Tour & News

The Evolution of Oakmont: 9 Dates That Have Shaped U.S. Open History

Tour Confidential: Is Oakmont the Best Venue for the U.S. Open? 
SI's Michael Bamberger and Gary Van Sickle discuss the history at Oakmont and whether or not it's the best U.S. Open test. 

These are the nine most important dates in the evolution of Oakmont Country Club, which will host the U.S. Open for a record ninth time this week.

1856

Henry Clay Fownes is born in Pittsburgh. He later starts an iron manufacturing company with his brother, W.C. Fownes.

1896

Carnegie Steel buys their company, making them rich.

1903

Henry Fownes buys some 200 acres on a plateau overlooking the Allegheny River, and begins building a vast, links style golf course with a crew of 150 men and approximately two-dozen mule teams.

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Oakmont has hosted more U.S. Open tournaments than any other venue.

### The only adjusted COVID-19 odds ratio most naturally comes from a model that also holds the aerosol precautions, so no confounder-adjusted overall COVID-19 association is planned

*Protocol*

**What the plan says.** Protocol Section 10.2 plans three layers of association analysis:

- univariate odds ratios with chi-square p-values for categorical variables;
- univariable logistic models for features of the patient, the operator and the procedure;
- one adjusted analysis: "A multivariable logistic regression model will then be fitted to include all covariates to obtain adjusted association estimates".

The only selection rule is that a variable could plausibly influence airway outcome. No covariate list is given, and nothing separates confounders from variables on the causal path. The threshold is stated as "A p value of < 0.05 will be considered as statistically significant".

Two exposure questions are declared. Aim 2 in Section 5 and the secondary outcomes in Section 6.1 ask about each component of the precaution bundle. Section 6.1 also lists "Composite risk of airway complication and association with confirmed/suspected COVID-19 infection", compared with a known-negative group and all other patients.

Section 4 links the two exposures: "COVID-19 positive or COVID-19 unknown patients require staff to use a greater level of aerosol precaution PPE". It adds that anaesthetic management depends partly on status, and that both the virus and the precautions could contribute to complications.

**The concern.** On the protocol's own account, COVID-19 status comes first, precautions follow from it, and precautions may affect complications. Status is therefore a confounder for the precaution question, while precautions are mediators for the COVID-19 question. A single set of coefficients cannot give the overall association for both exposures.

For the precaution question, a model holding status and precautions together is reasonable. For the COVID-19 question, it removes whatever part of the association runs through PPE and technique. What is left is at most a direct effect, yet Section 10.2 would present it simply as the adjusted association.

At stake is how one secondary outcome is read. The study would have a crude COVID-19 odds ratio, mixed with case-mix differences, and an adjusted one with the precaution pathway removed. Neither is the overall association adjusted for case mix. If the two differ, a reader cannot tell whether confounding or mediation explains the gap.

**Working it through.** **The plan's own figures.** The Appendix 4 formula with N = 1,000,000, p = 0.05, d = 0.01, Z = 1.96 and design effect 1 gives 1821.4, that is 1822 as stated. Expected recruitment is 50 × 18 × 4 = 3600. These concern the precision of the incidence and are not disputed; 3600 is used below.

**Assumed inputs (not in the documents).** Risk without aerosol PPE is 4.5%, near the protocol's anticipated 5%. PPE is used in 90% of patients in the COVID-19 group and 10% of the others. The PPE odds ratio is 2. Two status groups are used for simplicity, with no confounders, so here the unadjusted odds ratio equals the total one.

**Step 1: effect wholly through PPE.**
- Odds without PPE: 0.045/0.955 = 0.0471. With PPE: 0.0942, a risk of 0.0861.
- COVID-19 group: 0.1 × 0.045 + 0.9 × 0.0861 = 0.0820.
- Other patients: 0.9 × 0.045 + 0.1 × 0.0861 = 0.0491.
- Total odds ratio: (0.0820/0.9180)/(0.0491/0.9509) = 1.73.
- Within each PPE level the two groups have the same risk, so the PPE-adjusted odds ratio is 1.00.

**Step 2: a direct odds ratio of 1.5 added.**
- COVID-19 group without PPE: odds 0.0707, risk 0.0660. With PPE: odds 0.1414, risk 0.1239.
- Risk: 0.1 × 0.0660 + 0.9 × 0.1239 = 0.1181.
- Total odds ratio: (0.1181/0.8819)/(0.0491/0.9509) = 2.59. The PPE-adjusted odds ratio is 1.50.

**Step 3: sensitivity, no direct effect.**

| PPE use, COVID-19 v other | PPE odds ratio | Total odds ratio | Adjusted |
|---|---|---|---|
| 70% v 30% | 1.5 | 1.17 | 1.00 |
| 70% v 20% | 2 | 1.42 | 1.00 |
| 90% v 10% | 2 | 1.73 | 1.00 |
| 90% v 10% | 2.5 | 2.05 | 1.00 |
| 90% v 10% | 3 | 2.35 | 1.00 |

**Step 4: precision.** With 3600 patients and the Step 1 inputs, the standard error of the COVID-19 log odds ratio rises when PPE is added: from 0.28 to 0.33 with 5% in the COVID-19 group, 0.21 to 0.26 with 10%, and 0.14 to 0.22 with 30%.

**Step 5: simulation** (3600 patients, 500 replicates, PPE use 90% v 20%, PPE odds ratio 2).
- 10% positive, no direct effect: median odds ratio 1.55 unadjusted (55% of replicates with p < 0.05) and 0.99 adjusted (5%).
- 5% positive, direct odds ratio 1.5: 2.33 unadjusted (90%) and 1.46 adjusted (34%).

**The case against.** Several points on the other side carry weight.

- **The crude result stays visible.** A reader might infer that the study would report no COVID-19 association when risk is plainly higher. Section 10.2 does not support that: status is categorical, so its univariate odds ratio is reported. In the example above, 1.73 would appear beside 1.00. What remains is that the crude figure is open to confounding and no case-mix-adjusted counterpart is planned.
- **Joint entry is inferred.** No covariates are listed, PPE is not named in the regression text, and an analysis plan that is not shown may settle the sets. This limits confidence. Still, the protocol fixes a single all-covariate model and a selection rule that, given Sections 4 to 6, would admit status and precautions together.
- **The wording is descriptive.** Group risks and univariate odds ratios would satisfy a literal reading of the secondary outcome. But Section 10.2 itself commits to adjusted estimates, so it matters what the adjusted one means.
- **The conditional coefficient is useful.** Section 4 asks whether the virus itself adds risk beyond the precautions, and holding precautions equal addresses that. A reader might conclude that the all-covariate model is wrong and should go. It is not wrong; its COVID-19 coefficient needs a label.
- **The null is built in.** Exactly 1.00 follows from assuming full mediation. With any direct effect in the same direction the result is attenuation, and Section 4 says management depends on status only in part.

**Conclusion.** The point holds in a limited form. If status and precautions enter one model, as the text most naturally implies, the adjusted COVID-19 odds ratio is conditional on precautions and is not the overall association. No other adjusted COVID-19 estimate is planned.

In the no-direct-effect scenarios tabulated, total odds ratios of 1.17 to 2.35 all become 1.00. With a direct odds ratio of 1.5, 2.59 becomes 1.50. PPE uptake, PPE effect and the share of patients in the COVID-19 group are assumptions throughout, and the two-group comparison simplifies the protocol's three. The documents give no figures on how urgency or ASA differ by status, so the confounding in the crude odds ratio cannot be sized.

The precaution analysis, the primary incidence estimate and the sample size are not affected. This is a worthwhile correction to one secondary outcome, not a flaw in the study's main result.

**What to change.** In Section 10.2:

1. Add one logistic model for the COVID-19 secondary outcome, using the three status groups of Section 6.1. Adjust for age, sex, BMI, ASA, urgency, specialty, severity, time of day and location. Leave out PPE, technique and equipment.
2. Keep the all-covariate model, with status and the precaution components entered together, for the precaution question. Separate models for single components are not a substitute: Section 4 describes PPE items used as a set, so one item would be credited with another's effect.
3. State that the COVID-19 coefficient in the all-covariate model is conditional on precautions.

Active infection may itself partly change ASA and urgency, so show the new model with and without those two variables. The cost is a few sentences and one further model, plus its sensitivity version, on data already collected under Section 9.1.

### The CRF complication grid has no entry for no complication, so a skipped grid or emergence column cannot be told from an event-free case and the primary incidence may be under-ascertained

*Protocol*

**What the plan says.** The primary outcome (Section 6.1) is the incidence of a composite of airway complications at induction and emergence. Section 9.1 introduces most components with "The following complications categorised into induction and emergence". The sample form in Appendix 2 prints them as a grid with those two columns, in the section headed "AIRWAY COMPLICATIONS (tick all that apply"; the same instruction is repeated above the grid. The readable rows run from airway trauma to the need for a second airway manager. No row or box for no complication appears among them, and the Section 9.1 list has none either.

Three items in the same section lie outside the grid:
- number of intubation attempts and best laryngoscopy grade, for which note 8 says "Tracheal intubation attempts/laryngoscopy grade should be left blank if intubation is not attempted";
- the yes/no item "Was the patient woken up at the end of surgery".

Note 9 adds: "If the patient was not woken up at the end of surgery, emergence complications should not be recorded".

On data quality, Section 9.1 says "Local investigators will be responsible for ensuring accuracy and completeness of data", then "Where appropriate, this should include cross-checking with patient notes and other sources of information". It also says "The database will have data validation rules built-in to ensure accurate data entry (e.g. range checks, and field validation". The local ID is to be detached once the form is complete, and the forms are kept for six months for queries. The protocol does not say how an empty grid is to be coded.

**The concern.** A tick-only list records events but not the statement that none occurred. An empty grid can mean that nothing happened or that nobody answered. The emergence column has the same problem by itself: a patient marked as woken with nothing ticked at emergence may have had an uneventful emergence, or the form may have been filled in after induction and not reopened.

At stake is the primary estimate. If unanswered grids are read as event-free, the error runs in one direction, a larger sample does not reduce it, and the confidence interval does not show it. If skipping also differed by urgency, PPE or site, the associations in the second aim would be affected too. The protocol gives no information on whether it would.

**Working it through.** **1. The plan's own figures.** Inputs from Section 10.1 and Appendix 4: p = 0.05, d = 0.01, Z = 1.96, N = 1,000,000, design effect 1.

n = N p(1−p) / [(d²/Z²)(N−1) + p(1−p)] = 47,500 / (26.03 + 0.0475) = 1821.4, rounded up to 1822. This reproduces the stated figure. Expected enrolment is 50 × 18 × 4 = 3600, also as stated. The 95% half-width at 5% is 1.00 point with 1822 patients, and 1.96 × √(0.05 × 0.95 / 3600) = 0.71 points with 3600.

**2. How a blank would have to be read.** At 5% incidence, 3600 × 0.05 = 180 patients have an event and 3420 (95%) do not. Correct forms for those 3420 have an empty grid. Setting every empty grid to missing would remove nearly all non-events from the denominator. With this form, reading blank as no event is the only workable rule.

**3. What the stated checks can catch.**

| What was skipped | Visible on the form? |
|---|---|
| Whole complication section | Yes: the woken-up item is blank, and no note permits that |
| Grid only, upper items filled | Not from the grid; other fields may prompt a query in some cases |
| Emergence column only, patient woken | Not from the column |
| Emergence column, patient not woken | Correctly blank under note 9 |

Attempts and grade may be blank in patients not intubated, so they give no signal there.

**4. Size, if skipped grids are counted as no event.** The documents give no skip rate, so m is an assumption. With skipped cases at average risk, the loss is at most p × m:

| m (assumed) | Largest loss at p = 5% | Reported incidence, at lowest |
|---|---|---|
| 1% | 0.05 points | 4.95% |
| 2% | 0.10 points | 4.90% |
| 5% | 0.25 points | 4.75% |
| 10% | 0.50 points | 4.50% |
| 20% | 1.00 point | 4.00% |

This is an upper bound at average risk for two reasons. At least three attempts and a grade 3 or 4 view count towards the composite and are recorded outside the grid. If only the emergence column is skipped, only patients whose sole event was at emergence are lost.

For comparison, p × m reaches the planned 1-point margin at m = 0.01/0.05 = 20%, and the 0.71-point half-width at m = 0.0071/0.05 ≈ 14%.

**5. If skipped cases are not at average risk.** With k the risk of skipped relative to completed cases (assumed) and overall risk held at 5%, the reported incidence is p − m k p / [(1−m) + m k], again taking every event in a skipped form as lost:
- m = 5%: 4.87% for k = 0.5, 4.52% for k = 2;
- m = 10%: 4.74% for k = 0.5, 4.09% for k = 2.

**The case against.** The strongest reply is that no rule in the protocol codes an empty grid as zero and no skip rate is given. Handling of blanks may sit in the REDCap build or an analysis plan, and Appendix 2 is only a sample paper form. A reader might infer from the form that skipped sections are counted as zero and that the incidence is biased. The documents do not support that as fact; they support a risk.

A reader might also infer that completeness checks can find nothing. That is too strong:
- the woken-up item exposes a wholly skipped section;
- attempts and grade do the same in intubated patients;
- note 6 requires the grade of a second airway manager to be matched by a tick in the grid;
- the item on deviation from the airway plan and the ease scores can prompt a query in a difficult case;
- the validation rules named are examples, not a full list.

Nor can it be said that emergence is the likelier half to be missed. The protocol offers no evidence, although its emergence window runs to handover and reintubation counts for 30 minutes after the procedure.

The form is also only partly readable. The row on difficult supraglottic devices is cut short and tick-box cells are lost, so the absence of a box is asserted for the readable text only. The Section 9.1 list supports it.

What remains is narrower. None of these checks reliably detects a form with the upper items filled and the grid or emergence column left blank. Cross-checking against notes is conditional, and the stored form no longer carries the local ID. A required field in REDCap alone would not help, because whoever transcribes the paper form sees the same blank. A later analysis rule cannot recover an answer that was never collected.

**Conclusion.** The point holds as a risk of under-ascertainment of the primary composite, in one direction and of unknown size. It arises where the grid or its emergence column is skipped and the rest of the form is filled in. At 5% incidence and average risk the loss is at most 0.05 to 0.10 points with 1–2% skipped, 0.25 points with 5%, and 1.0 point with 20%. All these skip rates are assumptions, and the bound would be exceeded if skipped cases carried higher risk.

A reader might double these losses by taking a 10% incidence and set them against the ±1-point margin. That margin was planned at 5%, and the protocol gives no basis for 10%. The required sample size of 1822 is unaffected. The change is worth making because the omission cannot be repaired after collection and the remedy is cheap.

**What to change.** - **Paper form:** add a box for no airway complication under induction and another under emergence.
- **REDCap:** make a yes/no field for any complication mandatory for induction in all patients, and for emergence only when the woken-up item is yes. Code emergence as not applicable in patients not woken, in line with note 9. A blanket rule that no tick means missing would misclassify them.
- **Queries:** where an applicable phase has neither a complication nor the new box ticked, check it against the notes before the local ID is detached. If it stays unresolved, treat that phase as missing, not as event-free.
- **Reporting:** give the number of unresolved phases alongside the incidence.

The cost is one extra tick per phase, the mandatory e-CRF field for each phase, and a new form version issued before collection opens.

Oct. 1, 1904

The first and only Henry Fownes design opens -- as a par 80!

1910

Henry's son, also named W.C., wins the U.S. Amateur and later appoints himself a consultant on Oakmont, setting the tone for a series of refinements. His credo: "A shot poorly played should be a shot irrevocably lost. The charm of the game is in its difficulty."

Late 1940s

The Pennsylvania Turnpike is built, bisecting the course.

Photo:

At 288 yards, the 8th at Oakmont is the longest par three in U.S. Open history.

1962

Herbert Warren Wind, writing in The New Yorker, calls the course "an ugly old brute," touching off a tree-planting blitz to beautify it.

Mid-1990s

Hewing to Henry Fownes's original design, the club goes full Lorax, getting rid of about 7,000 trees over a 25-year span.

2007-2016

The club finishes what it started, getting rid of around 7,500 more trees. Result: Water usage is down 45 percent, and from the back porch of the clubhouse you can see almost the entire property, except the 16th green. Today, in addition to the trees around the clubhouse, there is just one tree left on the interior of the course, a lone elm near the third tee.

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